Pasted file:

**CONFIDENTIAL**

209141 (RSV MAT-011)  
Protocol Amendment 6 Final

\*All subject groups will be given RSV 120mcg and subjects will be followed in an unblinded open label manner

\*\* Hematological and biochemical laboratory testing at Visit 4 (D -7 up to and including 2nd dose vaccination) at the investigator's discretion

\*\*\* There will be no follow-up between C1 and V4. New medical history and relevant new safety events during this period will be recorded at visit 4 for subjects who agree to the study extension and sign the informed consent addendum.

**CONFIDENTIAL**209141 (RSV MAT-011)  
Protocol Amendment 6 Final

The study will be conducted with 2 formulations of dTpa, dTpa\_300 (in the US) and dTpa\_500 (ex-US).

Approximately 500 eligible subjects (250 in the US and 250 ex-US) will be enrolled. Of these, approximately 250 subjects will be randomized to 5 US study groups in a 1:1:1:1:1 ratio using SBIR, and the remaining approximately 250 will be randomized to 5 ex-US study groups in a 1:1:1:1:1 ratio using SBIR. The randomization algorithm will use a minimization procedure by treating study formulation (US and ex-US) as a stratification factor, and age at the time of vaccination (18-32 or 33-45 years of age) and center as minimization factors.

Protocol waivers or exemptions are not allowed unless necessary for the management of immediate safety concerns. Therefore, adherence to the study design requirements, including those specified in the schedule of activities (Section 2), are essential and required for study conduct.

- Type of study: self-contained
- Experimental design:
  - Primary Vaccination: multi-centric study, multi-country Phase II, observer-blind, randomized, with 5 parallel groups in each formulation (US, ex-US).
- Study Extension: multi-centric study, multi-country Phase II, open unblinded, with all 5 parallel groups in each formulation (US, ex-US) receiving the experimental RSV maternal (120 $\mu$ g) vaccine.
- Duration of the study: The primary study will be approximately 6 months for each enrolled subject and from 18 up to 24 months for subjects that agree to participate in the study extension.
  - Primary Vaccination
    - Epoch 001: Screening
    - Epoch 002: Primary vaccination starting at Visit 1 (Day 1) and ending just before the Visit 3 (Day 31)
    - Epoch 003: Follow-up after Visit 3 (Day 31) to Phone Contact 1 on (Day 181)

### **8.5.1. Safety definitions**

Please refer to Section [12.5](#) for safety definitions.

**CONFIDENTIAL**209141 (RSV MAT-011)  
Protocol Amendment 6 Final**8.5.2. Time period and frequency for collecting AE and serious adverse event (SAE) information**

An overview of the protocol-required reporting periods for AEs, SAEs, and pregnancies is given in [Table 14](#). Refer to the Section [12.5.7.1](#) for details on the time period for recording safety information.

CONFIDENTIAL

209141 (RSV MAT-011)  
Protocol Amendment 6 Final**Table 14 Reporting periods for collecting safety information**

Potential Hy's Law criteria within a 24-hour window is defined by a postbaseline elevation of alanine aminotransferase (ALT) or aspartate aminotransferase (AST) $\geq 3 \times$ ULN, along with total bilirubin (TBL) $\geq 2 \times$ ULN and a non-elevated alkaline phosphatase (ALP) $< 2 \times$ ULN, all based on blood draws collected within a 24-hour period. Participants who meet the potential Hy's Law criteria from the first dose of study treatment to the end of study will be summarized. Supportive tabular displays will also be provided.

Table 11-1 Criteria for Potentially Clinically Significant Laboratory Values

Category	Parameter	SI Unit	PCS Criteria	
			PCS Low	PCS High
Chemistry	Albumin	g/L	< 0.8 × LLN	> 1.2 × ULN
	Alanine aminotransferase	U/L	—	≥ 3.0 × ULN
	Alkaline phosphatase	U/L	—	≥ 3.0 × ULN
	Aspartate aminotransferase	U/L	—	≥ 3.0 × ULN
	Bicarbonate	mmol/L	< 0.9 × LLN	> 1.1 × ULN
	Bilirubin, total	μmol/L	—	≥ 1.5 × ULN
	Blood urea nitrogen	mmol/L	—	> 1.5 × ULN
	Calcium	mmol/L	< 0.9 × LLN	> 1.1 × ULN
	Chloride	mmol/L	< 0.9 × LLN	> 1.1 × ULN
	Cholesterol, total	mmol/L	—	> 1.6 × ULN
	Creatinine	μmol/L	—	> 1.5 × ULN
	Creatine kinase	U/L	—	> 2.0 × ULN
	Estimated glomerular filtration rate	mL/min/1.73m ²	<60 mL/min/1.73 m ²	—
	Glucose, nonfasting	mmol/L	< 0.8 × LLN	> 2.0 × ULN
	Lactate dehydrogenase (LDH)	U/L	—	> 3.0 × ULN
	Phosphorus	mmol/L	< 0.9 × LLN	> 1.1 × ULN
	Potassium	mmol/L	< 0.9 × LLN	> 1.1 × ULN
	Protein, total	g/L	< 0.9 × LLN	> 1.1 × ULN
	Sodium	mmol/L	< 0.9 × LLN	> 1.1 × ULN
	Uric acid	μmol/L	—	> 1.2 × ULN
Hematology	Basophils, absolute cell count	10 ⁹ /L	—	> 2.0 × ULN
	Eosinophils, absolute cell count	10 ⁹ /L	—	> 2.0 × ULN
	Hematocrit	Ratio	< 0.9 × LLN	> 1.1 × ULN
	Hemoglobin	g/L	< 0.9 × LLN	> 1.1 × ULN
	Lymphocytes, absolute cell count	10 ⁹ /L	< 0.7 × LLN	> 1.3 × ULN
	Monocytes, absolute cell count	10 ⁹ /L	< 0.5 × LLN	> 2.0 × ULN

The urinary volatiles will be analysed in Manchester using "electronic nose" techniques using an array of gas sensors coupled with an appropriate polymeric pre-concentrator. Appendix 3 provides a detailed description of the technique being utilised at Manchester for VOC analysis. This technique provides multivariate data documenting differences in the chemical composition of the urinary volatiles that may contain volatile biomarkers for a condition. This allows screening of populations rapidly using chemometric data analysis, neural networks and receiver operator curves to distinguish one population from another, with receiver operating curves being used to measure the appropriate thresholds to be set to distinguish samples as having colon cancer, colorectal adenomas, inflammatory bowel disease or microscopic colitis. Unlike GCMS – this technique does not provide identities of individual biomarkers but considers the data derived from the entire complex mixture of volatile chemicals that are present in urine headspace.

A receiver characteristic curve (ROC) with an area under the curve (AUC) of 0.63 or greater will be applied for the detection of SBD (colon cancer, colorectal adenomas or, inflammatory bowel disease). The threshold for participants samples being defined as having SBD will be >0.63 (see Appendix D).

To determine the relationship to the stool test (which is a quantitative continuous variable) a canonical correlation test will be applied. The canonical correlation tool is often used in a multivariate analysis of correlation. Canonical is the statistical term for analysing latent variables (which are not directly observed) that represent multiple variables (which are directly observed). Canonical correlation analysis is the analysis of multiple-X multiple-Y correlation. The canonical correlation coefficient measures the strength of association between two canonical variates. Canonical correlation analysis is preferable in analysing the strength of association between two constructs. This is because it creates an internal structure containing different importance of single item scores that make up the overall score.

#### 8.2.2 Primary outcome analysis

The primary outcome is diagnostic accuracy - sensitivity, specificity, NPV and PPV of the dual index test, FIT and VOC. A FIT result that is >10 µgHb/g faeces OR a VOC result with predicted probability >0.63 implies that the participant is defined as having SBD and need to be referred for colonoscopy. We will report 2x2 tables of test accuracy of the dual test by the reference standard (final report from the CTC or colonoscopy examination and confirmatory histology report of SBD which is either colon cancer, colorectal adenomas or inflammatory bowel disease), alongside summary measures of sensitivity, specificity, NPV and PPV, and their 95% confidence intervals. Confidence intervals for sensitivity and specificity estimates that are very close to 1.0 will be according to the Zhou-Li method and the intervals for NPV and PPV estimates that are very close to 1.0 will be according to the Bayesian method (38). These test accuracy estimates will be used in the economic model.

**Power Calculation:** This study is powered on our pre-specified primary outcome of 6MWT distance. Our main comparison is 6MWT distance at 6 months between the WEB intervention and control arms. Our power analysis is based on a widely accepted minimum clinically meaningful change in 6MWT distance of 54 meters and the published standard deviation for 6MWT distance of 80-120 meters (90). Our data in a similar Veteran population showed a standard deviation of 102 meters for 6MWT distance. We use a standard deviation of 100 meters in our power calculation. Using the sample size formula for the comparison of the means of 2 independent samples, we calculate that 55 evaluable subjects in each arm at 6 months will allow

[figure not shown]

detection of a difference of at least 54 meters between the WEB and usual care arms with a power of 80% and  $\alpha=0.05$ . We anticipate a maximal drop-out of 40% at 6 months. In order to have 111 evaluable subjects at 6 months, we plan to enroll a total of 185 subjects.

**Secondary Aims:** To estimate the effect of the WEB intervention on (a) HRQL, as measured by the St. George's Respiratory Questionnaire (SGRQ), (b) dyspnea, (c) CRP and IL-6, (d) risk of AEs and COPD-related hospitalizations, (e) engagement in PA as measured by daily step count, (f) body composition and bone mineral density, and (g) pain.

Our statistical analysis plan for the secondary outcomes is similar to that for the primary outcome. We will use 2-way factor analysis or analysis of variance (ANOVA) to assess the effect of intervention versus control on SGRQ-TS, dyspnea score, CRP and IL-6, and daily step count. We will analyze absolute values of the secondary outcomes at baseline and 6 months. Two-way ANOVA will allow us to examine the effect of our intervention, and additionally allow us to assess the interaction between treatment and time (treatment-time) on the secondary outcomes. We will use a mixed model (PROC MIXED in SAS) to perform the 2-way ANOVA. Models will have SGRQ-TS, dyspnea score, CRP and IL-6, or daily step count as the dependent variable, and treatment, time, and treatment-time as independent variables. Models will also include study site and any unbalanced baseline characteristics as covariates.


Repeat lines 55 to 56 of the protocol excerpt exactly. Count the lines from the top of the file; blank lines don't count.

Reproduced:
	Hematocrit	Ratio	< 0.9 × LLN	> 1.1 × ULN
	Hemoglobin	g/L	< 0.9 × LLN	> 1.1 × ULN